Image - Photo of the edible Pear-shaped Puffball (Lycoperdon pyriforme)
Image - Photo of the edible Peaar-shaped Puffball (Lycoperdon pyriforme)
Pear-shaped Puffball (Lycoperdon pyriforme). Slightly smaller
than actual size. Photo by David W. Fischer.
More Pear-shaped Puffballs (Lycoperdon pyriforme). Slightly larger
than actual size. Photo by David W. Fischer.

 

DANGEROUS LOOK-ALIKE SPECIES!

Image - Photo of the poisonous Pigskin Poison Puffball (Scleroderma citrinum)
Image - photo of deadly poisonous Destroying Angel mushroom (Amanita virosa) - button stage
Pigskin Poison Puffball
(Scleroderma citrinum).
Approximately actual size.
Destroying Angel mushroom
(Amanita virosa) — button stage
(lengthwise section)
Approximately actual size.

Again—and I repeat this intentionally!—it is absolutely vital that puffballs, especially the small ones, be cut in half and the interior closely examined to rule out the presence of stalk, gills, cap, or other structural tissue differentiations that could indicate that the mushroom is something other than a true puffball. The big concern here is that button-stage specimens of the deadly poisonous Destroying Angel (Amanita virosa, see photo, above right) and Death Cap (A. phalloides) mushrooms look very similar to puffballs—and that's a mistake no one can afford to make! Note the visible differentiation of the gills in the photo of the Destroying Angel button on the right; DO NOT EAT ANY PUFFBALLS THAT SHOW SUCH DIFFERENTIATION WHEN YOU SLICE THEM OPEN!
 
The possibility of confusion also exists with the Pigskin Poison Puffball (Scleroderma citrinum, see photo, above left). This mushroom, while not deadly, is known to cause gastrointestinal symptoms in those foolish enough to eat it. It can be readily distinguished from the real thing, though: First, it has a thick, tough, rindlike exterior; second, all but the smallest, tiniest immature specimens are purplish inside, not pure white.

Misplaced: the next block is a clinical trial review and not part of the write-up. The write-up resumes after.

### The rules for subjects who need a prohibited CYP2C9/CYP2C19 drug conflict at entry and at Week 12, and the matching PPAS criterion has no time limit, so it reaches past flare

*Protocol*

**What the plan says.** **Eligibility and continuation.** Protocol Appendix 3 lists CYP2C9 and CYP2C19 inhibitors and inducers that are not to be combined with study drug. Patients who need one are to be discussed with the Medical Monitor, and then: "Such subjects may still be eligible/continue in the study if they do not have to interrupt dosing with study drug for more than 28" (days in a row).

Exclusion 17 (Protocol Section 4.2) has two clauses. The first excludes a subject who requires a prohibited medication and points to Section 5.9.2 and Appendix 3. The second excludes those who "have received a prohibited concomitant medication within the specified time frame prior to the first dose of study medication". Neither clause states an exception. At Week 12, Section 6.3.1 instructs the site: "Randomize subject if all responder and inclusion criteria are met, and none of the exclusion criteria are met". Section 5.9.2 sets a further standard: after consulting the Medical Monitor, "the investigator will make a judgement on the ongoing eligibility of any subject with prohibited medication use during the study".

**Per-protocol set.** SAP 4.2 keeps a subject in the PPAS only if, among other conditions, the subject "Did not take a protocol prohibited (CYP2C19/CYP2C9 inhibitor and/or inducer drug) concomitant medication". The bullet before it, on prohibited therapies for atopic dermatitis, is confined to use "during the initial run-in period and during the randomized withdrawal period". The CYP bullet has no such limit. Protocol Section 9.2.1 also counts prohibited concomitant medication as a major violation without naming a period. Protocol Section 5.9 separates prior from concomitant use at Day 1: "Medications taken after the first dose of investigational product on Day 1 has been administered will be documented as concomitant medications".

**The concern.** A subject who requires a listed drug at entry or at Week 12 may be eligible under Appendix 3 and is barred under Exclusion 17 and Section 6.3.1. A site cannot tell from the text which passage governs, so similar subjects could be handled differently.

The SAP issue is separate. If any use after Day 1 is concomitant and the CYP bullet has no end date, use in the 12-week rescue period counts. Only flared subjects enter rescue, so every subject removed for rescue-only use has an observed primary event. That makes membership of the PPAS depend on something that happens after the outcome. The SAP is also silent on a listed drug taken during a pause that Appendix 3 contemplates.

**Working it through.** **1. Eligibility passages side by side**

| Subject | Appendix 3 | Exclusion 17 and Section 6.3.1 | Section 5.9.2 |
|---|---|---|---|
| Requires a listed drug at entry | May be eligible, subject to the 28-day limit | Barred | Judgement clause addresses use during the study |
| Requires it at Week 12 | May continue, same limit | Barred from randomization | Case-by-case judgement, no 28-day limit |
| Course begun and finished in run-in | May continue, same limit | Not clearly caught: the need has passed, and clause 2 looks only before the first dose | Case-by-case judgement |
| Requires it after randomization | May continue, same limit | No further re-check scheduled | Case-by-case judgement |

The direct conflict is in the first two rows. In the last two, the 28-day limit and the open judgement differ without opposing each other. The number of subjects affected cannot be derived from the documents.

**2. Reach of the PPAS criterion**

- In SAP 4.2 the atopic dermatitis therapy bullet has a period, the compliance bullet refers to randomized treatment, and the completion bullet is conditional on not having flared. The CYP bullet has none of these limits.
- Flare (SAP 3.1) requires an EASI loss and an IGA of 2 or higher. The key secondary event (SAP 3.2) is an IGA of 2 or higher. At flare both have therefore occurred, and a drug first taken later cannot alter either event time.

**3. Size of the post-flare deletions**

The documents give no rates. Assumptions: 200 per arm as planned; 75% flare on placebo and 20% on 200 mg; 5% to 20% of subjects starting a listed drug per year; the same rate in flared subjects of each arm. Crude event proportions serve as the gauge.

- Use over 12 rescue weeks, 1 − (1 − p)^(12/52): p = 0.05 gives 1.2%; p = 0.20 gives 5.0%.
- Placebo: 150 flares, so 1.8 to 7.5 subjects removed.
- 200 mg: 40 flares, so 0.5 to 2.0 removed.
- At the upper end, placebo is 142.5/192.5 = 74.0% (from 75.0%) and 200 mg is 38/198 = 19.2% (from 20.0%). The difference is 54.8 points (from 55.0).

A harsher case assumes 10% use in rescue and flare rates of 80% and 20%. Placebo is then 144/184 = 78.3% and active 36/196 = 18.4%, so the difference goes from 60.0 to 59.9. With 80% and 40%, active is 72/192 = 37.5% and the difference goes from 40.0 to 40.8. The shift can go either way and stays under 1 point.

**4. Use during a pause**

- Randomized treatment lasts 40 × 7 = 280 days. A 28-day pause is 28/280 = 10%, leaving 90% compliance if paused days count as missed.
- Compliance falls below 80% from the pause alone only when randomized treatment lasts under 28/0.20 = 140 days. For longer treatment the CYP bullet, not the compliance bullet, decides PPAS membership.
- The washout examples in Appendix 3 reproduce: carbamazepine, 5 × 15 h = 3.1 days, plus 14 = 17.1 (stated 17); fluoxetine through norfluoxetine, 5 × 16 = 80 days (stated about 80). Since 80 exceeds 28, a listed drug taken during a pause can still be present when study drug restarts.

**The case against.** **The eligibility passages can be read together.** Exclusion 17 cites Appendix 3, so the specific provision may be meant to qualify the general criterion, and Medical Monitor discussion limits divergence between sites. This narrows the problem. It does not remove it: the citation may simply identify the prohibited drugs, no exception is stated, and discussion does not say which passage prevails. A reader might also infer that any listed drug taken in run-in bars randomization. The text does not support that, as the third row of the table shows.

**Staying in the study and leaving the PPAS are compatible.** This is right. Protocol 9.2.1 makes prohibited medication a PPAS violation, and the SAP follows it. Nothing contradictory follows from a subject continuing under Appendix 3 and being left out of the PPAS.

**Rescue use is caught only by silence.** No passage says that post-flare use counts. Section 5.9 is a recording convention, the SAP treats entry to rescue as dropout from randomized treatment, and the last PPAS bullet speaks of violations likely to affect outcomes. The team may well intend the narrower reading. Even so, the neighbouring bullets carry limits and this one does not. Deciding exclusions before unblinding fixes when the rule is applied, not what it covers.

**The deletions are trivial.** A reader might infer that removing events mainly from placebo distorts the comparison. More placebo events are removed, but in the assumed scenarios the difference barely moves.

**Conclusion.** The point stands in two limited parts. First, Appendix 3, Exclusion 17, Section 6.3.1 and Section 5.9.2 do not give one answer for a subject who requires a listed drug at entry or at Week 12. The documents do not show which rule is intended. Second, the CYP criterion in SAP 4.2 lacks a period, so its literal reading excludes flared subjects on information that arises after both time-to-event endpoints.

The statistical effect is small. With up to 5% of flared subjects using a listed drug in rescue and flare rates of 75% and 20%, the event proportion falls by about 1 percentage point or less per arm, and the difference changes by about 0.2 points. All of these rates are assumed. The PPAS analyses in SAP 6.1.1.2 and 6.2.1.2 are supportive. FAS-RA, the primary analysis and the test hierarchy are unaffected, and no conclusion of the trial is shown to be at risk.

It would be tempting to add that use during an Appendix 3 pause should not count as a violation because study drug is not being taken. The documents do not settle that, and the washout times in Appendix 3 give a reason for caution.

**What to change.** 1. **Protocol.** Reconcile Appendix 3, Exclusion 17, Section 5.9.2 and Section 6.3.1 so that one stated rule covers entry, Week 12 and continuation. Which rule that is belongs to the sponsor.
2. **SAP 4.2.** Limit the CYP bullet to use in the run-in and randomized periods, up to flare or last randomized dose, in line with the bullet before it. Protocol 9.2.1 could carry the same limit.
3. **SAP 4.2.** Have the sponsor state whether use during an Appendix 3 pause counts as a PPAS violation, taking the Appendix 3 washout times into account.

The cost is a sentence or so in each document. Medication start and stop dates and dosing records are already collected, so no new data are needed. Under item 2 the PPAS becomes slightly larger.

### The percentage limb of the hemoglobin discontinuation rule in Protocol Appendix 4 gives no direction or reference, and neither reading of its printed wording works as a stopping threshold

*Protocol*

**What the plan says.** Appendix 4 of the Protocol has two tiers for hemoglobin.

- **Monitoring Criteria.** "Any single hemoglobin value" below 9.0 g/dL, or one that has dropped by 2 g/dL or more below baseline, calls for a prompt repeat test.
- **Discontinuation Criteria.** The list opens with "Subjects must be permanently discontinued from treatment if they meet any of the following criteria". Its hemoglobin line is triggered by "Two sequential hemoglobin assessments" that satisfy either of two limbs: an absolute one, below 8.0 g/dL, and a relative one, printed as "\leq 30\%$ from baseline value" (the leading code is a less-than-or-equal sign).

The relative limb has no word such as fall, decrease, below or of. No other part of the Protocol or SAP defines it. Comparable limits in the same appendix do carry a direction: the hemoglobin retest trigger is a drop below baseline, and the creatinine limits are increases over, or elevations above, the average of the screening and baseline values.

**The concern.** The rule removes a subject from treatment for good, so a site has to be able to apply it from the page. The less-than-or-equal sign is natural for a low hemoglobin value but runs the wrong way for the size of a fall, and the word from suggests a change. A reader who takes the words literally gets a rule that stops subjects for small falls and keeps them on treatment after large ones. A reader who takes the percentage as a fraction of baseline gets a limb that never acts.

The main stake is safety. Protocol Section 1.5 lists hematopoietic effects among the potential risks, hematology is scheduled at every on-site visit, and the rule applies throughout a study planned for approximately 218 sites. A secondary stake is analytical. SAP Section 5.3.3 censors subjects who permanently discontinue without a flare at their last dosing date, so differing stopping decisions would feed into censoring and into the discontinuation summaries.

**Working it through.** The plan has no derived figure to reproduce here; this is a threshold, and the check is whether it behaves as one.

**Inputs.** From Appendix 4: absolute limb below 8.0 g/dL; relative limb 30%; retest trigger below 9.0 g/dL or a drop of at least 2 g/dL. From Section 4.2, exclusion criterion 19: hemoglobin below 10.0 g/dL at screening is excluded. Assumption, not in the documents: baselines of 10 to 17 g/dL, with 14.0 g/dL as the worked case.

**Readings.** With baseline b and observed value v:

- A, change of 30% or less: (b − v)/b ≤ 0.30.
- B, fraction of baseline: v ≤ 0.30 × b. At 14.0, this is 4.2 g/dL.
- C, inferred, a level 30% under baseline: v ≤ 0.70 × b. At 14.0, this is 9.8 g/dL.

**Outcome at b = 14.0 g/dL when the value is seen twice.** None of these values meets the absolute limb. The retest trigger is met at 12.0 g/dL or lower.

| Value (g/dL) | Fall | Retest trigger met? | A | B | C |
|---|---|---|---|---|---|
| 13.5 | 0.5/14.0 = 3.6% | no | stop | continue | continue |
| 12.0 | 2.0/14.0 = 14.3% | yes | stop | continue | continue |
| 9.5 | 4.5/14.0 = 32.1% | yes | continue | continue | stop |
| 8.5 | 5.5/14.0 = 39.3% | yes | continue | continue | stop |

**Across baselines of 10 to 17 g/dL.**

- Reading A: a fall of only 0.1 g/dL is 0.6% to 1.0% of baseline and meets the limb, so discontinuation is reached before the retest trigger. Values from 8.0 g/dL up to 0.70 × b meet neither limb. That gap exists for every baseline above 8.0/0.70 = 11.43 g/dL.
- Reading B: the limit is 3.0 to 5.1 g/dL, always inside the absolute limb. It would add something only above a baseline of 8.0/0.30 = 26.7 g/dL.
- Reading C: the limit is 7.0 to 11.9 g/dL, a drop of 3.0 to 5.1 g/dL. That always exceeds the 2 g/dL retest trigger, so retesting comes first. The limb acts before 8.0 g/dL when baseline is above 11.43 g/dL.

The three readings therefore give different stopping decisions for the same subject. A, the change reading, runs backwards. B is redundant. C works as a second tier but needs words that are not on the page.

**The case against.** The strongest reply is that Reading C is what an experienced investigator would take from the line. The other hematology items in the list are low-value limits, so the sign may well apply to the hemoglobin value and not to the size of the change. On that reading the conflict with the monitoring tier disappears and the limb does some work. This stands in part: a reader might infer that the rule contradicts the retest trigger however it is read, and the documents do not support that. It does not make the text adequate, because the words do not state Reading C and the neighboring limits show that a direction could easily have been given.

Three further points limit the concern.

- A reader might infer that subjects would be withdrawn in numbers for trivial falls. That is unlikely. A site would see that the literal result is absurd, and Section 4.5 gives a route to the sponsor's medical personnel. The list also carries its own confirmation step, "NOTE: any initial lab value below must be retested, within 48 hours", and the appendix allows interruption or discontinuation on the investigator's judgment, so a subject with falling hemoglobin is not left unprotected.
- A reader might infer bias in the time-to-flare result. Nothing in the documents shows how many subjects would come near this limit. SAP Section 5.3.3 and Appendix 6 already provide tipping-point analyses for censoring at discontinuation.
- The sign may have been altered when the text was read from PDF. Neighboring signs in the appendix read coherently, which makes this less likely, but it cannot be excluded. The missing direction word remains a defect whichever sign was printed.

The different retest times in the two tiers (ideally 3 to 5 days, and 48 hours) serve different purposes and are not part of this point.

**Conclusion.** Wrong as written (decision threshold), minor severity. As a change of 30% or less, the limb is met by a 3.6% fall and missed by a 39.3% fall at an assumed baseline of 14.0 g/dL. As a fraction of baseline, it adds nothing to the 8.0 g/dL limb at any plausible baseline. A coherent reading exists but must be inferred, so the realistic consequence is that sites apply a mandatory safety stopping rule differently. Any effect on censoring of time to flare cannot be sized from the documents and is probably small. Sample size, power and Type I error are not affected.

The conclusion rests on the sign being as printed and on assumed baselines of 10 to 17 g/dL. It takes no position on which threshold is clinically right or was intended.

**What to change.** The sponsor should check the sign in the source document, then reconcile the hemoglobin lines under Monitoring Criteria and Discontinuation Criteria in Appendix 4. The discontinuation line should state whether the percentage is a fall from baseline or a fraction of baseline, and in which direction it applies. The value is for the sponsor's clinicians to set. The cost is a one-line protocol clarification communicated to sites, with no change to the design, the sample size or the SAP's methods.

There's a lot more information about edible Puffball Mushrooms
and other choice edible wild mushroom species in my best-selling book,
Edible Wild Mushrooms of North America.


AMERICA'S BEST, SAFEST
EDIBLE WILD MUSHROOMS!

HEN OF THE WOODS (also known as MAITAKE or SHEEPSHEAD MUSHROOM)
Scientific name: Grifola frondosa

BEAR'S HEAD TOOTH MUSHROOM and equally delectable sibling species
Scientific name: Hericium americanum, H. coralloides, H. erinaceus, etc.

GEM-STUDDED, PEAR-SHAPED, and GIANT PUFFBALLS
Scientific names: Lycoperdon perlatum, L. pyriforme, Langermannia gigantea and others

THE SULPHUR SHELF or CHICKEN MUSHROOM
Scientific name: Laetiporus sulphureus

THE SHAGGY MANE MUSHROOM
Scientific name: Coprinus comatus

THE YELLOW and BLACK MORELS
Scientific names: Morchella esculenta and M. elata

THE BLACK TRUMPET and HORN OF PLENTY Mushrooms
Scientific names: Craterellus fallax and C. cornucopioides

THE SWEET TOOTH or HEDGEHOG Mushroom
Scientific names: Hydnum repandum and H. umbilicatum


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aboutmushroom basicscoolest mushroomsedible mushrooms 1,046 mushroom photos!HOMElawn & garden mushroomsmushroom linksmedicinal mushrooms
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To contact David Fischer, send an e-mail to…
to contact David Fischer, send an e-mail to 'mycology@aol.com'

All content at americanmushrooms.com is Copyright 2006, 2007 by David W. Fischer. All rights reserved.